The α coefficient found in the Cole–Cole equation is a frequency dispersion in the Hz range resulting from differing mechanisms of structural relaxation in the human tissue under study. Other dispersions occurring at higher frequency include the β and γ dispersion, for instance the β dispersion represents the contribution of the cell membrane capacitance, and which may help to derive intra- and extra-cellular fluid compartments.8 However in this study, interest was centred on the intra- and extracellular impedance rather than capacitance and the α dispersion was modeled.  However the α dispersion was not included in the final regression model at the level of significance employed, although α (and C, capacitance) had the next highest standardised regression coefficient of 0.25 (and −0,25) and may qualify for inclusion with a larger sample size. These results suggest that bioimpedance spectroscopy may prove a useful method of estimating intra-abdominal fat and hence health risks associated with obesity, and further studies are indicated to validate this , in particular paying more attention to the gender and age distribution, since in this preliminary study there was an predominance of female subjects (87.5%).  Indeed it is known that in infants at least, using ultrasound of skinfold as a comparator, the bioimpedance regression equations need careful adjustment for age.9

A further aspect of this preliminary study which needs validation is the reproducibility of the measurements, particularly as the results of bioimpedance are known to be influenced by state of hydration and electrolyte shifts, for instance at the time of dialysis, both peritoneal10 and haemodialysis.11 Likewise the presence of ascites or oedema, either generalised or local will undoubtedly affect the interpretation of bioimpedance results.12 However none of the patients studied here had ascites or oedema.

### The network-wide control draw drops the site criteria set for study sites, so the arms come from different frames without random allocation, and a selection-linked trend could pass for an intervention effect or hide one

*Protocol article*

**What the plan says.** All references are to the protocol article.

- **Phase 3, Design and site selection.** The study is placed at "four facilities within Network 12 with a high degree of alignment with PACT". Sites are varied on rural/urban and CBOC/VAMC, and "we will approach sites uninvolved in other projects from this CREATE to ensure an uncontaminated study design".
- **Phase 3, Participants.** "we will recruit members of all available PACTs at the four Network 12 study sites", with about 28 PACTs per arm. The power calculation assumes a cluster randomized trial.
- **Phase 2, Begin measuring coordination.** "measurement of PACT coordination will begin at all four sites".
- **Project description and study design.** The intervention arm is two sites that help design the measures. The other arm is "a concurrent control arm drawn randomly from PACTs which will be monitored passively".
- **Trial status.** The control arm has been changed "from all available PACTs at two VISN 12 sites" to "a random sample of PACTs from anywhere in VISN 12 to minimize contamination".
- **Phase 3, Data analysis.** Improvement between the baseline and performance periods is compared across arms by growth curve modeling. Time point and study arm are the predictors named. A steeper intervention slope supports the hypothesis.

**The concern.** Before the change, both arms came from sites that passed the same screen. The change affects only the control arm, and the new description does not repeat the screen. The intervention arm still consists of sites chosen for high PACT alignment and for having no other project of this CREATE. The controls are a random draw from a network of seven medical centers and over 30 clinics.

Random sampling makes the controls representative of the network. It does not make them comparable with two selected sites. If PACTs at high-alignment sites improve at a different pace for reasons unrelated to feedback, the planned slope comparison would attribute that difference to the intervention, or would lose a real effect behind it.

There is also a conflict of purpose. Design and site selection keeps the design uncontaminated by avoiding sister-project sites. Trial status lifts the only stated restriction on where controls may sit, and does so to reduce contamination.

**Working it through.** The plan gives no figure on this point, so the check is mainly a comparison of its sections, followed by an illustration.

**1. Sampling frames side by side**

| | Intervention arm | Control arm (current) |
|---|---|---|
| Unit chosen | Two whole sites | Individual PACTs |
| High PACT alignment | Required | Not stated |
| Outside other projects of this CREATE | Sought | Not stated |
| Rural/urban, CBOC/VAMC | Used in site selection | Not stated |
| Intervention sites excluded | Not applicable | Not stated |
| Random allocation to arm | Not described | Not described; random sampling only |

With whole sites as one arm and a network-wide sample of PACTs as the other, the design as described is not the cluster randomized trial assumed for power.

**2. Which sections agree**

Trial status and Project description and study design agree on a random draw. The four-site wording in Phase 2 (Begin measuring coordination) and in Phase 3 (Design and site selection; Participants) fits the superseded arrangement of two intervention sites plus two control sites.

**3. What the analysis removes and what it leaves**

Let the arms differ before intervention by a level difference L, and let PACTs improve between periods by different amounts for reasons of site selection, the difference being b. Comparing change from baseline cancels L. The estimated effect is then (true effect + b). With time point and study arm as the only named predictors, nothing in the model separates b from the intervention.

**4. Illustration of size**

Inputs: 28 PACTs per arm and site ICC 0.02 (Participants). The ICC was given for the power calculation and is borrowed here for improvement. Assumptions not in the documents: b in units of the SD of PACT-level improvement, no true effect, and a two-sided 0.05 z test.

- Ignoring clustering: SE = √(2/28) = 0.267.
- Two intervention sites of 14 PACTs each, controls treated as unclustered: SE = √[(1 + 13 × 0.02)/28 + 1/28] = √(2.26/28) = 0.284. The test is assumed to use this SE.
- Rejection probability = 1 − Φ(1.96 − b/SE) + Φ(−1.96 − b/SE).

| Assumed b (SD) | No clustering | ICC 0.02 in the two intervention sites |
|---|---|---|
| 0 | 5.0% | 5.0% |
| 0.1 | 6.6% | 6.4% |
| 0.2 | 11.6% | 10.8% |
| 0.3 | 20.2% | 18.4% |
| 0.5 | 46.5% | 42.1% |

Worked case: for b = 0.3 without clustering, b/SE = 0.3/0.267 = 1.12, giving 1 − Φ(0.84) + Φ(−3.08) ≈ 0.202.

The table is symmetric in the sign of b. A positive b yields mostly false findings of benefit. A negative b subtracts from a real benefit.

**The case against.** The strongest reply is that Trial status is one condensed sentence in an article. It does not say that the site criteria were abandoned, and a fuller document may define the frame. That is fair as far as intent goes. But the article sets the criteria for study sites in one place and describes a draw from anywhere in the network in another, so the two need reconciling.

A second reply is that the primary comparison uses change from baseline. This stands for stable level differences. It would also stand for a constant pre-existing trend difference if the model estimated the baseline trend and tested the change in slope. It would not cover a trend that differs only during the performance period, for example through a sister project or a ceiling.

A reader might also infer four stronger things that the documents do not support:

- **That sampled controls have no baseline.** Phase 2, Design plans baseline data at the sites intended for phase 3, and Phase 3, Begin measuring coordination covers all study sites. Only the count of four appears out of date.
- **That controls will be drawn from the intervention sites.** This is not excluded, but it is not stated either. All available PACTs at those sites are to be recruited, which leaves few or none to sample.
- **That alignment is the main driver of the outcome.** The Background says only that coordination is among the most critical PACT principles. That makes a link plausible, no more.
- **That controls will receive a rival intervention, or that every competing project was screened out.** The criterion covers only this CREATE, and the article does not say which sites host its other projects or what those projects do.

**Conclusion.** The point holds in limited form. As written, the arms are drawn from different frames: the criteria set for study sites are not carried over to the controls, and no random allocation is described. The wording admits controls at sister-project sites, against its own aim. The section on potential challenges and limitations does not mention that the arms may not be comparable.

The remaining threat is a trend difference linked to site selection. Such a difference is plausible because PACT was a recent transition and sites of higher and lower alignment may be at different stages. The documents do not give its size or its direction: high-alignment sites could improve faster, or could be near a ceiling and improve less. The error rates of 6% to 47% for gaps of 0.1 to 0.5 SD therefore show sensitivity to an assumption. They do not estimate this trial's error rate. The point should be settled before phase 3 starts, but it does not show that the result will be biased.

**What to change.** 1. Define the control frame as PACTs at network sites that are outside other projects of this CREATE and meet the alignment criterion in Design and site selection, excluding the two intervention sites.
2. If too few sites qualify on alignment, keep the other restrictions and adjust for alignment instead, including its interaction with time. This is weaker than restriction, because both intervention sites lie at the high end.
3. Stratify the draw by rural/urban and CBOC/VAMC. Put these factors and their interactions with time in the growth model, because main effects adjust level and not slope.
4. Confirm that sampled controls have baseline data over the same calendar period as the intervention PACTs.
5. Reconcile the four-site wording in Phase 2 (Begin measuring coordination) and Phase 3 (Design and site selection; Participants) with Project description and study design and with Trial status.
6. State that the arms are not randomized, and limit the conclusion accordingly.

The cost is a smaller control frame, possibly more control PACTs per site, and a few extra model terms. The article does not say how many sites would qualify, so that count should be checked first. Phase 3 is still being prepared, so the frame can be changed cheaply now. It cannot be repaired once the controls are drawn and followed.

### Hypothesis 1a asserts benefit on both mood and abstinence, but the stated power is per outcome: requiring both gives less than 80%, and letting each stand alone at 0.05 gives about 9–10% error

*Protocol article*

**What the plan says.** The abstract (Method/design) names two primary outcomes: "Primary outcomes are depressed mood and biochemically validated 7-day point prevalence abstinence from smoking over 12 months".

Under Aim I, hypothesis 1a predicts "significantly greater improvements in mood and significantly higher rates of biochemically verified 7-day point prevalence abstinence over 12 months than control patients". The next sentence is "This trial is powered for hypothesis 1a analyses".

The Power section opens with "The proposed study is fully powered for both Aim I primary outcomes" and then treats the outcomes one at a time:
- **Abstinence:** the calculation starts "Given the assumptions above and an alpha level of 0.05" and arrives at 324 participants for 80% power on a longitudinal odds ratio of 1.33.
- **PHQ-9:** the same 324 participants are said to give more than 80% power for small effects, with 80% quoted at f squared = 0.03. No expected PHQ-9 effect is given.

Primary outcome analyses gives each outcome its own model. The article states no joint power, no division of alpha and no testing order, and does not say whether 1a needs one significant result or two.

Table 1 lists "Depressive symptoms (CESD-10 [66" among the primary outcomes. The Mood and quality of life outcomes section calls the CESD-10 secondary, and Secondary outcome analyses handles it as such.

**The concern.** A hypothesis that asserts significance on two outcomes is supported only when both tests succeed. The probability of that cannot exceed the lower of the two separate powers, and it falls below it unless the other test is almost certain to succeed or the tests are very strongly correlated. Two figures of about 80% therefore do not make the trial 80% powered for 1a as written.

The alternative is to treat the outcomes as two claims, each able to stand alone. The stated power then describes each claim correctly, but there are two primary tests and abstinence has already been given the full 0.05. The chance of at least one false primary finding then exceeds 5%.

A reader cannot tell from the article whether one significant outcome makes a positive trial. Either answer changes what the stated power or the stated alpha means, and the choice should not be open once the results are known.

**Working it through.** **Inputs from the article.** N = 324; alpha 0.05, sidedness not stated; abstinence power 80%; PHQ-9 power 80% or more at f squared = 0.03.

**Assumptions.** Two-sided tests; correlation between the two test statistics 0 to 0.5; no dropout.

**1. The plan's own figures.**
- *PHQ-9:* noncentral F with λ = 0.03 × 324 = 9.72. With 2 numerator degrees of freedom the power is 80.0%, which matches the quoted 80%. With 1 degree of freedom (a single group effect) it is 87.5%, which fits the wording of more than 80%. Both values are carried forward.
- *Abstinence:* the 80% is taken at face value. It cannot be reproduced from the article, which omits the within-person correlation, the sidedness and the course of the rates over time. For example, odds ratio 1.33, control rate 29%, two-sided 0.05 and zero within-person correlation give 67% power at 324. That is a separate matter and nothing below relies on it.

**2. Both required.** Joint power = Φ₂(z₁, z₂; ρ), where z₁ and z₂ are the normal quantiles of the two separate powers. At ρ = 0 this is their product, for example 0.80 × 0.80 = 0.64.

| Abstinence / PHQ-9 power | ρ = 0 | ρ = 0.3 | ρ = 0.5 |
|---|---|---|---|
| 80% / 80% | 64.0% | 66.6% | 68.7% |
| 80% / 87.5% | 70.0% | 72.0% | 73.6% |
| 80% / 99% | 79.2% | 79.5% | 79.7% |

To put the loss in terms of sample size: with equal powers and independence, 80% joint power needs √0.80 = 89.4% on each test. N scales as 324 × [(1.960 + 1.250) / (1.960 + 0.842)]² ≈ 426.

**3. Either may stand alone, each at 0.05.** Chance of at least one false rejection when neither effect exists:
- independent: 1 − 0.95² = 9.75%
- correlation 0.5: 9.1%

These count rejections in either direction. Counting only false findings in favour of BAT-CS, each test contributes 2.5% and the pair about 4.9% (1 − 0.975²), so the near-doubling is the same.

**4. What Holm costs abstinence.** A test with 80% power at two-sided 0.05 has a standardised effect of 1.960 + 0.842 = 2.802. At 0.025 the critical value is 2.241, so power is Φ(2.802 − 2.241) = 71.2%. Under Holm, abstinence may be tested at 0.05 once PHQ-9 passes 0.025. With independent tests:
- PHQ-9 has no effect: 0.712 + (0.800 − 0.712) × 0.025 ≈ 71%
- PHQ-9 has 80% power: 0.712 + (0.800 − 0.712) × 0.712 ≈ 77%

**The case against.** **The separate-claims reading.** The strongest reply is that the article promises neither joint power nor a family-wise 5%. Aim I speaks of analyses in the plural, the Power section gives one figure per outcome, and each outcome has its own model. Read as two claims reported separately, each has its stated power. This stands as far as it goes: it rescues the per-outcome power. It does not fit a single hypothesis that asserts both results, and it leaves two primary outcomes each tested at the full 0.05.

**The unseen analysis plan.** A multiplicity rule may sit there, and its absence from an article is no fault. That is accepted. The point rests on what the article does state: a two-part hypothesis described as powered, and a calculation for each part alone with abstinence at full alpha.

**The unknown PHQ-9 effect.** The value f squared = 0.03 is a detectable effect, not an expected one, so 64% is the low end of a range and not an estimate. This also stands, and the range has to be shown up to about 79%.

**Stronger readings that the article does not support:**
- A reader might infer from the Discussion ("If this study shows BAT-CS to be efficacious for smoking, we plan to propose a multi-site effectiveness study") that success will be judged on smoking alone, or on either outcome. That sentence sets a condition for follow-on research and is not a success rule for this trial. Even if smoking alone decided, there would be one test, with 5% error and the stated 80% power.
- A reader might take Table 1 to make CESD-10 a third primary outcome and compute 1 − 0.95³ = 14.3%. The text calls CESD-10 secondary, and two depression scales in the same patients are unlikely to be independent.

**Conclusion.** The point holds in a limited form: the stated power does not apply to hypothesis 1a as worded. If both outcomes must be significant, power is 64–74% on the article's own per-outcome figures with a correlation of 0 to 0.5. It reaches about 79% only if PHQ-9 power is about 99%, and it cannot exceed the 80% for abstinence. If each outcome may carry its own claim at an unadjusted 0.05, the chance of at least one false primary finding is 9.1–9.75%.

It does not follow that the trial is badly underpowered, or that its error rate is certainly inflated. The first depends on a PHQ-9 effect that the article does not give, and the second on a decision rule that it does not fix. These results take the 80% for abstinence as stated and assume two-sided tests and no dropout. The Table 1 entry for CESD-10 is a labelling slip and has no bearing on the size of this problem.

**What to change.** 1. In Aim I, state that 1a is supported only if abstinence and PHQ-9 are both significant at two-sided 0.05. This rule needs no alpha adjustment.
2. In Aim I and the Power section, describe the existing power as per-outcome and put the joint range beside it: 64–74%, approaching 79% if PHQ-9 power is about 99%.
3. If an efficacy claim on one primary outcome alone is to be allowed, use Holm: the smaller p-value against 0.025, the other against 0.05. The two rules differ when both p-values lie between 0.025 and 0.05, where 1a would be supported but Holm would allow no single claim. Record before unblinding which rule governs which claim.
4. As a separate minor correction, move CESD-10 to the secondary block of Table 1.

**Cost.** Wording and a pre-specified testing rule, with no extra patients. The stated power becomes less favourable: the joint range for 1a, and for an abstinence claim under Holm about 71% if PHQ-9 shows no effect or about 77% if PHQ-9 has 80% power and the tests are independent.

The details of the algorithms used to perform the fat segmentation using a Markov Random Field are beyond the scope of this discussion, but suffice it to say they are widely used in medical segmentation, and take account of spatial interaction between neighboring pixels to counter image inhomogeneity.13 Likewise the selection of −190 to −30 Hounsfield units as representing the fat segment on CT scan is generally accepted14,15 but somewhat arbitrary, but this range is quite distinct from the ranges generally accepted for other body component segments (air < −220, fat −190 to −30, muscle 30 to 199, bone ≥ 200).


The measurement of circumabdominal bioimpedance spectroscopy may prove a useful method of assessing intra-abdominal fat, an important factor in determining the metabolic syndrome and hence risk of cardiovascular death.16 Further studies are needed to validate the reproducibility and validity of this technique. In a low resource setting like Malawi, this bespoke machine operating at low impedance ranges at multiple frequencies is suitable for use in studies to enhance other measures of body fat composition such as mid upper arm circumference. Once available, such a machine has negligible operating costs.


The raw data for this study was acquired while the author was at Ashford and St Peter’s NHS Trust, Surrey UK, with approval from the Medical Ethics committee of that hospital, and with support and advice from Prof. B.H. Brown of the University of Sheffield Medical Physics Group. Dr Amitabh Naik of Ashford and St Peter’s NHS Trust assisted in the measurement of bioimpedance.

Competing interests

The author declares that he has no competing interests related to this work.